Not quite. On the rocks in fact. I remember this bird extremely well. I photographed it in December 2005 in an area I used to check regularly. It is called Ho Chung. There is a small stream that flows alongside a path and sometimes I would find birds drinking or bathing there. On this particular day a flash of blue alerted me to this Verditer flycatcher, Eumyias thalassina. It is not a rare bird but neither is it one to be found on every bush. Its official status is scarce winter visitor. We have had a couple in the garden but it always cheers me up when I find one. They are not particularly approachable in my experience. This one however was different.
I was using a 500mm lens on my Canon 1D2 and I set the tripod up with a view to approaching gradually and with hope for better frame fillers as I did so. The VF had a very different plan of campaign. It charged me. I exaggerate (again). But indeed it went on the attack, hopping ever closer. From rock to rock. Pausing perhaps to take an invisible insect somewhere, but advancing nonetheless. Until I suddenly realised it was too close for me to focus on. I had to retreat. I don’t recall how long this lasted but certainly a good twenty minutes until the VF became bored and flitted off.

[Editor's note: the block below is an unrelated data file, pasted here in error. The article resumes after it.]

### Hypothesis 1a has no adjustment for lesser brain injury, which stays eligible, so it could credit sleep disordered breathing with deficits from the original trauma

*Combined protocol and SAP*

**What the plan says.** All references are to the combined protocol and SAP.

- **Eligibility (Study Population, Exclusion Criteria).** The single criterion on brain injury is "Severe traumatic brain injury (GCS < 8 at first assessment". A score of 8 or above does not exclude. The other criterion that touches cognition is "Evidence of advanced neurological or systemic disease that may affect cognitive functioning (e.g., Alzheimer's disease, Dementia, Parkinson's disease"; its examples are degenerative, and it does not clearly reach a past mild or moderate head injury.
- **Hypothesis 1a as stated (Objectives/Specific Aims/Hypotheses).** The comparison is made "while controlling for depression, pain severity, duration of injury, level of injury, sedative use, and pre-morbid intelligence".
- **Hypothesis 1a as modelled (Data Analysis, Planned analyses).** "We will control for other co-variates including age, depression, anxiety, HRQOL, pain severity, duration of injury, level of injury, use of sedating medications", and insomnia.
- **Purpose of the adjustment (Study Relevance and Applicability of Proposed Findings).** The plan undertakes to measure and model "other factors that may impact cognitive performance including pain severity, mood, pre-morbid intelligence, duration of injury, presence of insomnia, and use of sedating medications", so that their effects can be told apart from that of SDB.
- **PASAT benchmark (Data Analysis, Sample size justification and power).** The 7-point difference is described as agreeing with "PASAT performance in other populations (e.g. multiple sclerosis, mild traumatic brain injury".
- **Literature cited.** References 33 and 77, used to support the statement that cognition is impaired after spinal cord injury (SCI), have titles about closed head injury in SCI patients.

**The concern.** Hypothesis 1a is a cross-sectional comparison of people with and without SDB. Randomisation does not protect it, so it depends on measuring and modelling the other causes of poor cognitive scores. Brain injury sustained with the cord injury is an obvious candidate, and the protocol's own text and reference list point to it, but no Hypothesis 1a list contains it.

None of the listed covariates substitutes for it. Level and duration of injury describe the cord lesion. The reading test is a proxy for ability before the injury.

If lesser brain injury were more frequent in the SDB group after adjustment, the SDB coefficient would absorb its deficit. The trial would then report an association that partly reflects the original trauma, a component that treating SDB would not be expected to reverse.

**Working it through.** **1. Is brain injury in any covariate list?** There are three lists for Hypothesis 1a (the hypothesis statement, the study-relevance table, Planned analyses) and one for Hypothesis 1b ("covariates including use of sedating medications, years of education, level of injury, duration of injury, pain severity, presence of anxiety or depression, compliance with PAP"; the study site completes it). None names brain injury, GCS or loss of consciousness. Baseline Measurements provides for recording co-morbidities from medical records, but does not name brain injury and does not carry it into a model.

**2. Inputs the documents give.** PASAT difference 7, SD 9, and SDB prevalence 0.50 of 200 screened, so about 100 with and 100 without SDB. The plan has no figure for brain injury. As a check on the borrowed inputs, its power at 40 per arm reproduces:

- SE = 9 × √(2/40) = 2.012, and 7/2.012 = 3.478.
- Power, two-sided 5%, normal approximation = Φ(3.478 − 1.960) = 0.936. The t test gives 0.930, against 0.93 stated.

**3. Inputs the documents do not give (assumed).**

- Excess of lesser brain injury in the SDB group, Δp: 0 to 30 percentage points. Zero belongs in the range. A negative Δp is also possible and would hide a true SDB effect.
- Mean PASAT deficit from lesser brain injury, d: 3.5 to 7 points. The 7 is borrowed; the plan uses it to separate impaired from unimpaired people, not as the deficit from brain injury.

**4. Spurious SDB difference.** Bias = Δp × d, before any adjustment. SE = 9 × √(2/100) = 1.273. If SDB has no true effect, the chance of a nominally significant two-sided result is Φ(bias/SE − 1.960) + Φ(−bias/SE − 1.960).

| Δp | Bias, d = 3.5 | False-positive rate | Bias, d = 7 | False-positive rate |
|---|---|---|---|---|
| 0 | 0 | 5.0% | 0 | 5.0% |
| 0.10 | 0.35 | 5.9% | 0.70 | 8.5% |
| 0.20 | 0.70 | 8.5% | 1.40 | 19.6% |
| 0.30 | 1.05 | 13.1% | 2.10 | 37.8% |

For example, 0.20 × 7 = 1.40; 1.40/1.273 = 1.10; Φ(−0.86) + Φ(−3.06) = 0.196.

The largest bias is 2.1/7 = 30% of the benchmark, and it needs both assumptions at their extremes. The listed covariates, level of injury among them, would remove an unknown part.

And here is the bird in all its glory.
What a dreamy bird. Nice soft evening light, a catchlight in the eye and still as a HK traffic jam. And that was going to be it. But as I typed the last sentence a Laughingthrush popped up in the hedge opposite my study, where I sit to bang out these blogposts.
The trusty SX50 HS was whipped out and here we are, handheld at 1200mm, not quite the same quality I fear, but a passable record shot. I must ask Bob Thompson how he gets such sharp images with his.
Greater Necklaced Laughingthrush, Garrulax pectoralis. Widespread but scarce resident population of captive origin.
That’s all folks.